Now there is a chance that the weird weather all over the world is a statistical fluke.  It’s possible I suppose, albeit remotely, that the dramatic rain, heat, and wind events all over the planet are the function of random variation and that the earth will calm down next year.  It’s possible that this year is shaping up to be the warmest year on record – ever – by chance.

But it is also possible, and in fact very likely, that the predictions and rigorous consensus of the world’s scientific community are correct, or mostly correct. These sorts of phenomena have been predicted, and the expectation is that what we have experienced in the last year is only the beginning.  There is real and legitimate concern out there, namely among the world’s scientific community, which is documenting changes in the earth’s climate even as they accelerate.

For example, it turns out that the polar ice cap is melting at a fantastically accelerated rate.  This phenomenon was first observed 20 years ago, when it was predicted that there might be a North Pole without ice in summer months by 2100 or later.  This prediction has since been revised downward in the last 10 years, suggesting this might be a reality in 2050.  Then a few years ago, it was predicted that by 2025, this could be a reality.  Now, the latest estimates are that within 5-10 years’ time, major parts of the Arctic Ocean could be ice-free.  This would be first time that has occurred in at least 10 million years, maybe longer.  Were this to happen, and it appears increasingly likely, this could potentially unleash a variety of cascading reactions that could lead to dramatic climate change, with the earth’s average temperature rising 8-10 degrees Fahrenheit.  Why?  Because, the ice cap that covers the Arctic Ocean is the planet’s “air conditioner.”  The white ice reflects back into space a significant amount of the sun’s light (or radiation), keeping our planet relatively cool.  (The albedo effect, for you science-types here this morning.) If that white ice melts, leaving behind a darker ocean below, much more solar radiation will be absorbed, warming up the entire Arctic Circle.

If this happens, it would potentially change weather patterns, resulting in massive food shortages and water crises all over the world as crops fail and dependable precipitation patterns abruptly alter.  As a result, the world could experience huge waves of refugees fleeing impacted areas in search of adequate water and food.  It would also accelerate the extinction of thousands of animal species beyond what is happening right now as we sit here, which is itself alarming – something worth pointing out on the day when we host our Blessing of the Animals here at First Parish.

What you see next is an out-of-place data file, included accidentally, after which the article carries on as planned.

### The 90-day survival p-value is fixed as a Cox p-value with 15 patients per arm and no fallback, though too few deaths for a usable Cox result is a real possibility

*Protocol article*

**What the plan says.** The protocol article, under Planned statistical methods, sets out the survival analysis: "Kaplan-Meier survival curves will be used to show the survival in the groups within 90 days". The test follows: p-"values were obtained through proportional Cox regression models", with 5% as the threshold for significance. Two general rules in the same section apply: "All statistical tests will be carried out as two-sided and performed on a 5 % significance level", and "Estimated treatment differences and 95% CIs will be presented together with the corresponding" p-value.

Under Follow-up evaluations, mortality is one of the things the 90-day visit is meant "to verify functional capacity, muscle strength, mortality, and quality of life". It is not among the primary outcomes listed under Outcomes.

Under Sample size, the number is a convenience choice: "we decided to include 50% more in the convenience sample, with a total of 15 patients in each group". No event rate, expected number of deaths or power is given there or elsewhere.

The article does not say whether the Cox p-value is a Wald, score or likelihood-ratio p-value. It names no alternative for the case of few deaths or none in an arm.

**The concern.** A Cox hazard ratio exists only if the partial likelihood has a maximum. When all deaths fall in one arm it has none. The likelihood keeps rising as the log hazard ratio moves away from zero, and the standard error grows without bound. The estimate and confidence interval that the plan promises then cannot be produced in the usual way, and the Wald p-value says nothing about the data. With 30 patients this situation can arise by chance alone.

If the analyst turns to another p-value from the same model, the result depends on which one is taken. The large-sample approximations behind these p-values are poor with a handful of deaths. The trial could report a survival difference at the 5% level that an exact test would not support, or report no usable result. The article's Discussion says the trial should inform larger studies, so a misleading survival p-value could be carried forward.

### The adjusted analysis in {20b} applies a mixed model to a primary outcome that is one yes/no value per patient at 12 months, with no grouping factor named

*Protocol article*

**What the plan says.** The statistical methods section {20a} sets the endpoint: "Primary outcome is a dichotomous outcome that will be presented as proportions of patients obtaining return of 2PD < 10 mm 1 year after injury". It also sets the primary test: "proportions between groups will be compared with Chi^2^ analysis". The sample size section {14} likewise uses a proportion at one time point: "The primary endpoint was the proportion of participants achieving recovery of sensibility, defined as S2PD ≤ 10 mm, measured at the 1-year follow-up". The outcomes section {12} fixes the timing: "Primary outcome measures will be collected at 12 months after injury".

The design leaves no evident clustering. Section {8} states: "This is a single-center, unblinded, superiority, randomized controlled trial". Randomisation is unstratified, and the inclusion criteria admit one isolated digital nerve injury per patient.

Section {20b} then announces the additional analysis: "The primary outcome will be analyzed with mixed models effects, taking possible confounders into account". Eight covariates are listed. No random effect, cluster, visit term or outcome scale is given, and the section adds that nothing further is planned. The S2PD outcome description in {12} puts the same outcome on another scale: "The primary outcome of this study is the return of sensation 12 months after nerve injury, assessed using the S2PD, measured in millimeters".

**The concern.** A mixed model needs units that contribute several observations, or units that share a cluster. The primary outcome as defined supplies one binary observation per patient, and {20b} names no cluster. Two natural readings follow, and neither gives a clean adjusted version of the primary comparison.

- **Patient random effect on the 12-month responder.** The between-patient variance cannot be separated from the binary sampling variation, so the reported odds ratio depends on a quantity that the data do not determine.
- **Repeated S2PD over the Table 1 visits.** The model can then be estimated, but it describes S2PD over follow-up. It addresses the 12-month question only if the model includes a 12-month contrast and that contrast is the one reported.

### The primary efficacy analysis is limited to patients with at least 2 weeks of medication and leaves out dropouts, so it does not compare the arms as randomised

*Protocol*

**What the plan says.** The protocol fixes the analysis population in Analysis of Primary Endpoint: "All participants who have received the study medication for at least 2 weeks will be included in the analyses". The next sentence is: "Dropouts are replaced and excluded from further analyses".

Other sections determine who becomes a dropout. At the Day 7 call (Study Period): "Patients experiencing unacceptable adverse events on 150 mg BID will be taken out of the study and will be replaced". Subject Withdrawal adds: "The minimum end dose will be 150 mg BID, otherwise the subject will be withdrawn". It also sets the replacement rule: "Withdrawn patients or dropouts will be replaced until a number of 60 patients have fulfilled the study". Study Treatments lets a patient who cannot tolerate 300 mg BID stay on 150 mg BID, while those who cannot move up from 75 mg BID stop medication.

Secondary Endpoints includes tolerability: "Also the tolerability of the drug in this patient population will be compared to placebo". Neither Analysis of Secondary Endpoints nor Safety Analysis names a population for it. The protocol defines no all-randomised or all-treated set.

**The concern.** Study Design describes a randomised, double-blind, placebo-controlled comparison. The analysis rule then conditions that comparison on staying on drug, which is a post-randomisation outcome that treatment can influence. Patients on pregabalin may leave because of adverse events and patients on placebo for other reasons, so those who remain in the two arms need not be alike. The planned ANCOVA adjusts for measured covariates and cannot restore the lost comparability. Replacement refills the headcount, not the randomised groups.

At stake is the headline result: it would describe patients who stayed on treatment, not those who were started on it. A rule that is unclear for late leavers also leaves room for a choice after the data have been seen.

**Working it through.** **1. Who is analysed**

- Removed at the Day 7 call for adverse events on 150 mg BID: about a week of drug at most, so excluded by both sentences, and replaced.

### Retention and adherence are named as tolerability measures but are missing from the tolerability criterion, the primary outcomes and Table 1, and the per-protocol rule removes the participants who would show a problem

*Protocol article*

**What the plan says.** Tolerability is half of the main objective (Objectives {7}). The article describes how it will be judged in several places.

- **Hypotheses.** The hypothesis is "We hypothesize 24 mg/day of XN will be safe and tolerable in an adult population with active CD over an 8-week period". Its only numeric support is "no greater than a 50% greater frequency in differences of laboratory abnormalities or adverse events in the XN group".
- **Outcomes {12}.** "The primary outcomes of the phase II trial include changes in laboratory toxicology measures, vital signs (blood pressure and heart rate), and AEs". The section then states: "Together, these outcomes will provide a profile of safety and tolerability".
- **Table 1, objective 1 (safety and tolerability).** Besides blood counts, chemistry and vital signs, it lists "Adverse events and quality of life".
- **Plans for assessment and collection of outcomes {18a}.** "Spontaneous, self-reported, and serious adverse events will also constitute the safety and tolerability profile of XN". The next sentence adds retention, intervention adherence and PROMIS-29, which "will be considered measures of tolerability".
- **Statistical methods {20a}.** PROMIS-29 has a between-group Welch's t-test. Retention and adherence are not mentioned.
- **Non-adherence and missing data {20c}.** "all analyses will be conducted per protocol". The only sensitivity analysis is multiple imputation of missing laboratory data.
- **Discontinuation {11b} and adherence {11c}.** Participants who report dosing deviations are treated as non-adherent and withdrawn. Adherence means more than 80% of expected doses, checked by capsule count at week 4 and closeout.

And as one of the great ironies in future world history would have it, the people least responsible for such a future state of affairs will be the ones most affected and injured.  Meanwhile, the one billion or so of us most responsible for climate change, those of us who might make it at least once in our lives to Disney World, will be the least impacted.  Those of us here in the wealthy developed world are in the best position to ride out the great climatic changes we are about to experience, even as billions of people in the developing world pay dearly for our sins of E-mission.

The question of what to do about this has been the mission of the Intergovernmental Panel on Climate Change since it was first founded in 1994.  The IPCC, as it is often called, is a partnership between the World Meteorological Society and the United Nations.  This is the largest group of scientists ever assembled to study any issue in the natural world in history.  Every 5-6 years, they publish the latest results of their findings, making recommendations about what the nations of the world need to do to address climate change.

This last week, the IPCC published their latest report, this one dealing with the question of what the world needs to do in order to keep average temperature increases below 2.8-degree Fahrenheit (or 1.5 degrees Celsius).  The data show that worldwide temperatures have already increased an average of 1.8 degrees Fahrenheit.  While this doesn’t seem like much, we are already seeing dramatic changes in our weather around the world, including more ferocious tropical storms, such as the one that hit Florida this week, and the melting of glaciers at the polar ice caps and on mountains all over the world.  (Just one aside – we forget how important the seasonal ice melt of mountaintop glaciers is to the health and integrity of river systems all over the world, including the drinking water of billions of people in Southeast Asia…)

The IPCC was given the task of answering the question, What do the nations of the world need to do in order to keep average temperature increases to 2.8 degrees F in order to avoid the worst potential impacts of climate change?  And after reviewing thousands of studies and conferring with some of the world’s best scientists and engineers, they published their findings.  Their recommendations are not surprising to those of us who have studied climate change, but they are striking, nonetheless.   They call for the industrialized nations of the world – and that means the United States and others – to make pervasive changes to our society and economy so as to reduce our carbon emissions from burning fossil fuel by 45% by 2030.  That’s right: the report calls for the United States to reduce its emissions by almost half in 12 short years.